Finally, note that to accelerate the simulated annealing, a heuristic is sometimes used

to ﬁnd a good initial solution. Then, simulated annealing is applied with a low initial

temperature (see, e.g., [5, 7, 15]). An algorithm is provided by Varanelli [15] to compute

an initial temperature such that the expected cost of the best solution that can be found at

this temperature is approximately equal to the cost of the solution given by the heuristic.

Anew algorithm to compute the initial temperature is given in this paper. The algorithm

is fast and accurate. It is presented in next section. The convergence is proved in Section 1.

Some other properties of the acceptance probability are presented in Section 2. Many

numerical experiments are reported and commented in Section 3. Finally, some concluding

remarks are given in Section 4.

1. An efﬁcient algorithm to compute the temperature

The initial temperature is often chosen such that the acceptance probability is approximately

equal to a certain value, for example, 0.8 (see, e.g., [1]). Let tbe a strictly positive transition

and let maxt(resp. mint)bethe state after (resp. before) the transition. As we assumed

that the transition is strictly positive, then Emaxt>Emint.Tosimplify notation, we use δtto

designate the cost difference Emaxt−Emint. Using the generation strategy (2), the acceptance

probability is given by:

χ(T)=tpositive πmint

1

|N(mint)|exp −δt

T

tpositive πmint

1

|N(mint)|

.(4)

Note that πmint

1

|N(mint)|represents the probability to generate a transition twhen the

energy states are distributed in conformance with the stationary distribution (3). Moreover,

exp(−δt

T)isthe probability to accept a positive transition t. Thus, χ(T)isthe conditional

expectation of the acceptance of positive transitions.

372 BEN-AMEUR

We will use an estimation ˆχ(T)ofthis acceptance probability based on a random set S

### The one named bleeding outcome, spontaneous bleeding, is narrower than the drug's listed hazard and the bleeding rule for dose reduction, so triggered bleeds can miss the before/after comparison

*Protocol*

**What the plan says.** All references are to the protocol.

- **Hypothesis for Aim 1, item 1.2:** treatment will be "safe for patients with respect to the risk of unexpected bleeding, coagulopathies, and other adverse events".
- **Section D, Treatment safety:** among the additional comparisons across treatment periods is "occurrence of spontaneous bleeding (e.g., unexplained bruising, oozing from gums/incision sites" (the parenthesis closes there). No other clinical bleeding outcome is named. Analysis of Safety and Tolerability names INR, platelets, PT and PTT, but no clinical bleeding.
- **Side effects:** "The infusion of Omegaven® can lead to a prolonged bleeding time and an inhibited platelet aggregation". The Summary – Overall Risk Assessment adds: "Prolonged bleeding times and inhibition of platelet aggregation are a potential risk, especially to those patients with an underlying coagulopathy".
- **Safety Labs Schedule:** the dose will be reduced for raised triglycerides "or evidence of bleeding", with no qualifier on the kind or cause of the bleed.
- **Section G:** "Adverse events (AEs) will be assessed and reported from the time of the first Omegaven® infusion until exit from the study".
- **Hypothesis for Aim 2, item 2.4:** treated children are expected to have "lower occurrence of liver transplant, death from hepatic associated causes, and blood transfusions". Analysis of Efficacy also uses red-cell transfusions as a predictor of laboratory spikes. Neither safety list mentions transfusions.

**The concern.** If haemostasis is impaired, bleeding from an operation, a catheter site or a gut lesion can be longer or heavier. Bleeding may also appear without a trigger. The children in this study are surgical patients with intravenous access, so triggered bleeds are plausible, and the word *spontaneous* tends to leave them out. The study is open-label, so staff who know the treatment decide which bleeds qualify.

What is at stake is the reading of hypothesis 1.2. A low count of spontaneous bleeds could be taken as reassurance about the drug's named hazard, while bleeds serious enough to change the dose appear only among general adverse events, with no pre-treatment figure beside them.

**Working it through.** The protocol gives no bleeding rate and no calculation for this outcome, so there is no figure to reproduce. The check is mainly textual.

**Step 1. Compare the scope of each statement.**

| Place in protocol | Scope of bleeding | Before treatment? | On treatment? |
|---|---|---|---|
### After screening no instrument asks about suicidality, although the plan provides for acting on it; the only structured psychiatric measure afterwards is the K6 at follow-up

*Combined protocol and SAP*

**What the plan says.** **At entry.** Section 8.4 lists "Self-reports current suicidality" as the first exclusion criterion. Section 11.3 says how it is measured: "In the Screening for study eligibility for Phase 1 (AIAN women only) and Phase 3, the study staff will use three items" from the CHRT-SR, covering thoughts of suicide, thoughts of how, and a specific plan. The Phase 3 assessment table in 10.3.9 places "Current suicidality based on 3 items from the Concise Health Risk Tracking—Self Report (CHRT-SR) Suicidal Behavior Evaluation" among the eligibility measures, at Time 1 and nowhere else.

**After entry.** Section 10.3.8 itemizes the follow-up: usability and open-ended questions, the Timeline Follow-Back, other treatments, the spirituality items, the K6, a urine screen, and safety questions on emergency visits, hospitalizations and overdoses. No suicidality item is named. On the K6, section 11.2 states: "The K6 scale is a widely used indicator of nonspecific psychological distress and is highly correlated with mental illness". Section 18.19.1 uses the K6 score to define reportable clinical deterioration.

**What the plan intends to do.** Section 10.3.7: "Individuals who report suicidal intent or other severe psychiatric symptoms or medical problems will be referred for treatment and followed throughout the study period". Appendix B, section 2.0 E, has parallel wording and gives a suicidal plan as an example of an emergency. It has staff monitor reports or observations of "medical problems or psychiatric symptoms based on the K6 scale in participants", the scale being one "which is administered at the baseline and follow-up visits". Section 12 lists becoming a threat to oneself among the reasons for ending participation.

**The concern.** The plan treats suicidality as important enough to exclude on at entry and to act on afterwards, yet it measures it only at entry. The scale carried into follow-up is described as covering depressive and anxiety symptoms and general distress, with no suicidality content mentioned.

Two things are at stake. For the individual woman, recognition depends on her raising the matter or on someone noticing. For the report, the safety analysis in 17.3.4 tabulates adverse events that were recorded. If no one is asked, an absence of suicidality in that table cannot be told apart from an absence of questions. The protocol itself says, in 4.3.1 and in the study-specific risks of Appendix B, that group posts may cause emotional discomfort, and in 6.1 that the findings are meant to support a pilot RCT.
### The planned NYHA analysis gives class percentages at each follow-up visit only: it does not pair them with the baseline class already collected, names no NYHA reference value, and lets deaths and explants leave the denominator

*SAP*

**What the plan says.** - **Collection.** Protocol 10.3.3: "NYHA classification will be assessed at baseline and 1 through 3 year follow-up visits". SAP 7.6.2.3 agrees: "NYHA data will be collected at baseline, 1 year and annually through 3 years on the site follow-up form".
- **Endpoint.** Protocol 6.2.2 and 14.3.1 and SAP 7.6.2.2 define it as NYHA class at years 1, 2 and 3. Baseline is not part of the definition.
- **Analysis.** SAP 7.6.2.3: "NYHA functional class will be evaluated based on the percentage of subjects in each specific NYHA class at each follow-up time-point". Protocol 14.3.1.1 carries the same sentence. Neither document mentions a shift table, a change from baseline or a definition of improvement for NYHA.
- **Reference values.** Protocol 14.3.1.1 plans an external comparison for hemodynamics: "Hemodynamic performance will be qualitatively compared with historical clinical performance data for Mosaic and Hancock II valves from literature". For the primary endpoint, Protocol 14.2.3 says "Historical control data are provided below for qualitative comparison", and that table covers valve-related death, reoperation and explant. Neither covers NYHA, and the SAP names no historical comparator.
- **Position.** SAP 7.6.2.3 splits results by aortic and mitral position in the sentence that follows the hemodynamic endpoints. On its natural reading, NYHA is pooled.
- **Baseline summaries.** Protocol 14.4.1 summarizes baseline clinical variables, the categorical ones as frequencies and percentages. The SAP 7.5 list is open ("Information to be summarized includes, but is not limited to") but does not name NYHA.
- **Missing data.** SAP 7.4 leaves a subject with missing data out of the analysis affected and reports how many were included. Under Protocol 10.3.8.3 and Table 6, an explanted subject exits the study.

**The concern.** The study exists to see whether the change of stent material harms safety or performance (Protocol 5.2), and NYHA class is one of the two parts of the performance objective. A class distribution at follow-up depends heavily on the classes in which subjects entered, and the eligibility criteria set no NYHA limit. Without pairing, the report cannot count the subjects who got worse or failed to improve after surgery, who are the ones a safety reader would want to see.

of positive transitions. ˆχ(T)isdeﬁned as follows:

ˆχ(T)=t∈Sπmint

1

|N(mint)|exp −δt

T

t∈Sπmint

1

|N(mint)|

=t∈Sexp −Emaxt

T

t∈Sexp −Emint

T.(5)

Now, let us assume that we are looking for a temperature T0such that χ(T0)=χ0where

χ0∈]0,1[ is the wanted acceptance probability. We will propose a simple iterative method

to compute such a temperature. In fact, we will consider ˆχ(T) instead of χ(T). First, we

randomly generate a set of positive transitions S. This can be done, for example, by gener-

ating some states and a neighbor for each state. The energies Emaxtand Emintcorresponding

with the states of the subset Sare stored. Then we choose a value T1for temperature. T1

can be any positive number.

T1may be far from T0.ToﬁndT0we use the recursive formula

Tn+1=Tnln (ˆχ(Tn))

ln(χ0)1

p

.(6)

where pis a real number ≥1.

When ˆχ(Tn) becomes close to χ0we can stop: Tnis a good approximation of the wanted

temperature T0.

Please note that we use at each iteration the energy values previously stored. In other

words, we do not have to generate new transitions.

Before proving the convergence of our procedure, let us give a summary of the whole

process. denotes a small real number (e.g., 10−3).

Computing the temperature of simulated annealing

Step 1.

(a) Estimate the number of samples Sneeded to compute ˆχ(T).

(b) Generate and store Srandom positive transitions.

(c) Set T1at any strictly positive number and set n=1.

Step 2.